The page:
to tackling the key challenges outlined in our diagnosis, including education, crime,
economic development and healthcare provision.
Ultimately it is the state that is responsible for delivering quality public services to the
population. It is also the state that is responsible for defining the rules of the game, for
ensuring that things happen. Parliament and the cabinet consist of people who have
been elected to govern. They must be competent at doing that. However if we as
citizens do not hold our leadership in government and Parliament to account then we
cannot complain when delivery is poor. “We get the leaders we deserve.”
All of us must contribute to creating solutions. Citizens and leaders from all sectors
must assume responsibility for co-creating solutions to address our challenges. Only
in this way can we hope to navigate our way towards a future that lives up to the
promise of 1994.
The Dinokeng message arises out of this shared understanding.
|VOICES OF DINOKENG
Perspectives from members of
the Dinokeng Scenario Team.
Futures are never given. They
We are at a crossroads, but what
is wrong in South Africa can be
fixed. South Africa is a country
of great possibility. We have a
reasonably strong asset base. But
we also have a deficit – we are
badly served by our leadership.
There are dangerous seeds in our
present which have the potential
to lead us to disaster, possibly even
authoritarian rule. This is a
moment of choice that requires
strong decisive leadership.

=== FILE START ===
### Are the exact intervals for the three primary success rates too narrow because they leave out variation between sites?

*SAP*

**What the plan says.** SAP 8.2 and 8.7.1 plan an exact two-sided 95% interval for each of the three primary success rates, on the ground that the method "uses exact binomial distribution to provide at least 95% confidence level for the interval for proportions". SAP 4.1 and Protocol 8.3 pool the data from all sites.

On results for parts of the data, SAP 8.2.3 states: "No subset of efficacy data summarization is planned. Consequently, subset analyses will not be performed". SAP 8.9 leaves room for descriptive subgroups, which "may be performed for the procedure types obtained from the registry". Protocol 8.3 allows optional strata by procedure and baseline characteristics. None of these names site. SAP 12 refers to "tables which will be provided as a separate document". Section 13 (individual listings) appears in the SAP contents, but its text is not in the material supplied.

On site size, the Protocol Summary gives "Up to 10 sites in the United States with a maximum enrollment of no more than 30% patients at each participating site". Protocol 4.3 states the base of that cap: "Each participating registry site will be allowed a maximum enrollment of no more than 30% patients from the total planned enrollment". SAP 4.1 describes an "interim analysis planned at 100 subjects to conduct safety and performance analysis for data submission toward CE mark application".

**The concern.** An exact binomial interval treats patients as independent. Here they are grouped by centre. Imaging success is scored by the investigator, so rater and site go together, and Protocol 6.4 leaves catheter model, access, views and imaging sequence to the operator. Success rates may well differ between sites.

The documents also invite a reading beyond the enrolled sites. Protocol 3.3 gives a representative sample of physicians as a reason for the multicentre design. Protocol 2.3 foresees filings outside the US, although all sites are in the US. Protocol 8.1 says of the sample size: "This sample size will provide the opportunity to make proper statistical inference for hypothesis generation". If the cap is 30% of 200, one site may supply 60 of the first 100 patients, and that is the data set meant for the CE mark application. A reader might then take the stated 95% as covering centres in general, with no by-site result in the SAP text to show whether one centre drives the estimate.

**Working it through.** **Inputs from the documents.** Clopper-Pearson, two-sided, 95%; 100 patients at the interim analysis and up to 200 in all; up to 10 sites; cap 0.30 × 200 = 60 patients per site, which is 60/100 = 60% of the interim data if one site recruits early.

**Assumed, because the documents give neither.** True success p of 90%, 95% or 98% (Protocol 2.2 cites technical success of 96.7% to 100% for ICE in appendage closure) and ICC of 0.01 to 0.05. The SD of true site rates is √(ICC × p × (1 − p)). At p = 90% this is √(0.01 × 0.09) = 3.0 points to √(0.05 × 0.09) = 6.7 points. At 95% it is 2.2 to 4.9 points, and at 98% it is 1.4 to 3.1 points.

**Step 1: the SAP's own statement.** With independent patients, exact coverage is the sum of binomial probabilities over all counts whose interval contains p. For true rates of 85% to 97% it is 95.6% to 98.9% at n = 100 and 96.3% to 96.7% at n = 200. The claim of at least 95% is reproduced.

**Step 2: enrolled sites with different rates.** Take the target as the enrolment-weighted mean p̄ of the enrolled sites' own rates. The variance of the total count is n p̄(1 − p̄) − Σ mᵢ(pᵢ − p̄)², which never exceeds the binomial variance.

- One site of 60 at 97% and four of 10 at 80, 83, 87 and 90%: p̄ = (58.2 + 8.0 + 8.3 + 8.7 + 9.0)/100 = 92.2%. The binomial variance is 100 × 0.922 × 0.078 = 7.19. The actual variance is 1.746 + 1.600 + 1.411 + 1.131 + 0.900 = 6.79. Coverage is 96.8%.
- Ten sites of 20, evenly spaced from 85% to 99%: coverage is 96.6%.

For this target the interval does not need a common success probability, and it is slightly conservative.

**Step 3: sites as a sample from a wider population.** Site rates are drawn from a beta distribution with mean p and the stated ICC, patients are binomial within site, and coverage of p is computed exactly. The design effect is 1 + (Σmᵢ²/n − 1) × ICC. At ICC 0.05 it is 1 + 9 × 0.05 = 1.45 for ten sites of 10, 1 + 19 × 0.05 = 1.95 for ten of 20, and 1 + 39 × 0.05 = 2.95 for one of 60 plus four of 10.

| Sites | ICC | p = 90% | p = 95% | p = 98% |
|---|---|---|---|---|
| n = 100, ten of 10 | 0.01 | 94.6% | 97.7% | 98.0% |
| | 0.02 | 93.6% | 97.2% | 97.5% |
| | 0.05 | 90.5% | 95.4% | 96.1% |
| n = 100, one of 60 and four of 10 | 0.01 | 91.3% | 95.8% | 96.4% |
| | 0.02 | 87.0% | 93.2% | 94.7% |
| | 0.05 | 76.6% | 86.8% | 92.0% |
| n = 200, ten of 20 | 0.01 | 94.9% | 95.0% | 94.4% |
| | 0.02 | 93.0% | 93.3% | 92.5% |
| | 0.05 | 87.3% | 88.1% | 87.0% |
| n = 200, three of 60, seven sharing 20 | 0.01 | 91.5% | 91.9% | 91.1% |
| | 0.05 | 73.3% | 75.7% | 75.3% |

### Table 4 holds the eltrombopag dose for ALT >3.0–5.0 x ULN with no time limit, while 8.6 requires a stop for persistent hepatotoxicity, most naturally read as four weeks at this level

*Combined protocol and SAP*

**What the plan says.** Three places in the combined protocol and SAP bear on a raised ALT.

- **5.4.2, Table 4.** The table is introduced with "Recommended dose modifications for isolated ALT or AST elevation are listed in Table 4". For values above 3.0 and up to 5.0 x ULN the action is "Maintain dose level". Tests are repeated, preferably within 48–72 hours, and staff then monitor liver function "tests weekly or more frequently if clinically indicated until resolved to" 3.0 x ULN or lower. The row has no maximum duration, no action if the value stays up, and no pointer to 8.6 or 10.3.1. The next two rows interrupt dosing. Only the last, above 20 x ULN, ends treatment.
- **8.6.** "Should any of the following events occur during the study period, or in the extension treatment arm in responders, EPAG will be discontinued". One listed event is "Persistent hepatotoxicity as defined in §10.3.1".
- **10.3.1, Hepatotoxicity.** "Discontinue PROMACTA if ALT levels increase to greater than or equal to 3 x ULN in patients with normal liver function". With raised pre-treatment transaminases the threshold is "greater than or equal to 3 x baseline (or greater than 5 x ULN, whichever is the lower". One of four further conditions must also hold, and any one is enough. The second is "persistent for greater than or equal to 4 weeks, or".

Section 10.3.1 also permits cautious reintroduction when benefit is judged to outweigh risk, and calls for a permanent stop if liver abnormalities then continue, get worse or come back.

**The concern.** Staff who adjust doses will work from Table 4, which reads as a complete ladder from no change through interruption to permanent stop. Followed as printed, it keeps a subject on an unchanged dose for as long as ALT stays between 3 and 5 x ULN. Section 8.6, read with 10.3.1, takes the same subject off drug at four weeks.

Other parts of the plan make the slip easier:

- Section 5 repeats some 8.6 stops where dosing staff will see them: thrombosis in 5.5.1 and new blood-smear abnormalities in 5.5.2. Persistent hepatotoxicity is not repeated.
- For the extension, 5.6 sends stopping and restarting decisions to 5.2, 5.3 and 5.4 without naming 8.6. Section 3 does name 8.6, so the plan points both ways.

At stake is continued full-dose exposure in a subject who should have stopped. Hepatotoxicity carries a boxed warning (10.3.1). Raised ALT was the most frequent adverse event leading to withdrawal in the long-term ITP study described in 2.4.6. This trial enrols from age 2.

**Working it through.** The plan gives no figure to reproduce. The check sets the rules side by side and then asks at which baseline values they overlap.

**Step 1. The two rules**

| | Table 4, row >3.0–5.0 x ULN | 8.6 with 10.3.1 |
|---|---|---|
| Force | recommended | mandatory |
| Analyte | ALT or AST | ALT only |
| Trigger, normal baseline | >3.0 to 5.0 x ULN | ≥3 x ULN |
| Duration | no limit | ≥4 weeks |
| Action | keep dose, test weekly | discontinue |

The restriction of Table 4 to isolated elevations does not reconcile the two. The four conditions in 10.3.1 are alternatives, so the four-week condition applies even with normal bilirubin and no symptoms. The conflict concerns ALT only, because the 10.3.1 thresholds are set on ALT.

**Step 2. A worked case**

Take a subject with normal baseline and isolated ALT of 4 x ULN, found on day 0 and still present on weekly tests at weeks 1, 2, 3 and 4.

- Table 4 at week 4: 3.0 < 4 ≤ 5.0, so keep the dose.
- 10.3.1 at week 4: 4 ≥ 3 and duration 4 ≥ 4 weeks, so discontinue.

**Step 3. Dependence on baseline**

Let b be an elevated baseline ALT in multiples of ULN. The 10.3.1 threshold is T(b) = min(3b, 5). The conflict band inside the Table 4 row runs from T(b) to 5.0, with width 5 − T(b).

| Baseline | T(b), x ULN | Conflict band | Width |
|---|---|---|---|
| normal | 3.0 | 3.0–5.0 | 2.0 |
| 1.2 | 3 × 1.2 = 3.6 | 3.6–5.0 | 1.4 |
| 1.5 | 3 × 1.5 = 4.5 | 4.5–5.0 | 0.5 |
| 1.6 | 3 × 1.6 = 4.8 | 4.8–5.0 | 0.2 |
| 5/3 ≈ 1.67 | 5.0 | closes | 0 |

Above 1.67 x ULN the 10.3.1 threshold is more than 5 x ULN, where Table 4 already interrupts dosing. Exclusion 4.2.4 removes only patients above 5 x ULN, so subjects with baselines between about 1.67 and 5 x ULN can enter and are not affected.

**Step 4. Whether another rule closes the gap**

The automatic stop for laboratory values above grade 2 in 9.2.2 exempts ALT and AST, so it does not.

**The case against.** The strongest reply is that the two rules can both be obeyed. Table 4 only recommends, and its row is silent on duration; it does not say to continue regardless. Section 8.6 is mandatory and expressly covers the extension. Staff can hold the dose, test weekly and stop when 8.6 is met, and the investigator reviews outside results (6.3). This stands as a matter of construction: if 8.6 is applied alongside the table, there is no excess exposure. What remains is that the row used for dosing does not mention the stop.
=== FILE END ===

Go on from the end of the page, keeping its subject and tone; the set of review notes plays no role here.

There are many inspiring leaders,
like the Ma Tshepos of the world.
They are leaders without needing
to hold status, without needing to
be deployed. This leadership comes
often not from “connected BEE
people”, but from people with
limited budgets and resources who
nonetheless make things happen.
Their social entrepreneurship
is inspiring. By contrast, there
is “indifferent obfuscating
officialdom”, like the [official] who
was late to meet us, self-important
and very busy. The heraldry of
power makes these officials
uninterested in the citizens they
are meant to be serving.
We are facing enormous
challenges such as poverty,
underdevelopment, health and
education. And like a computer,
we are hanging.
A big plus for South Africa is
that we have a constitutional
democracy. We must ensure that
we make the Constitution breathe
life and make it a living reality.
We have values enshrined in
the Constitution, which we
We seriously underestimated the
impact of the legacy of apartheid.
We thought that we had it all –
a fantastic Constitution, Madiba,
a rainbow nation. We just did not
reckon with how deep the impacts
were of the system that had been
designed to fail the majority.
The current moment is a moment
of extreme danger. It is also a
moment of opportunity. We have
an opportunity to stop the rot.
This is a moment in time, a fork
in the road, a chance to choose
our destiny, an opportunity for
South Africa to do the right thing.
South Africa is not an island.
We are not playing only a local
chess game, but a global one.
The local/global interaction is
We need to look at the capacity of
the state to deliver before we argue
for more state intervention.
If I could ask an oracle a question
about the future I would want to
know whether we had been
granted the grace of truly
transformative leaders who can
help inspire and mobilise civil
society, the private and public
sectors to realise the dreams
embedded in the preamble of the Constitution of South Africa.
I would ask the oracle how we as
a civil society and as citizens can
best learn to be better stewards
of democracy. Because we get the
leaders we deserve. I would ask
the oracle how we can re-inculcate
the values that drove so many of
us to sacrifice so much for this
democracy to be born. A dream
that has been replaced by rampant
materialism, greed, corruption
and total disrespect for basic
human values…. We need to get
back what we have lost.
Issues of morality are important;
how people vote and select the
quality of their leaders is
important. Can our leadership
save us, or can the masses save
South Africa through the way
that they elect their leaders?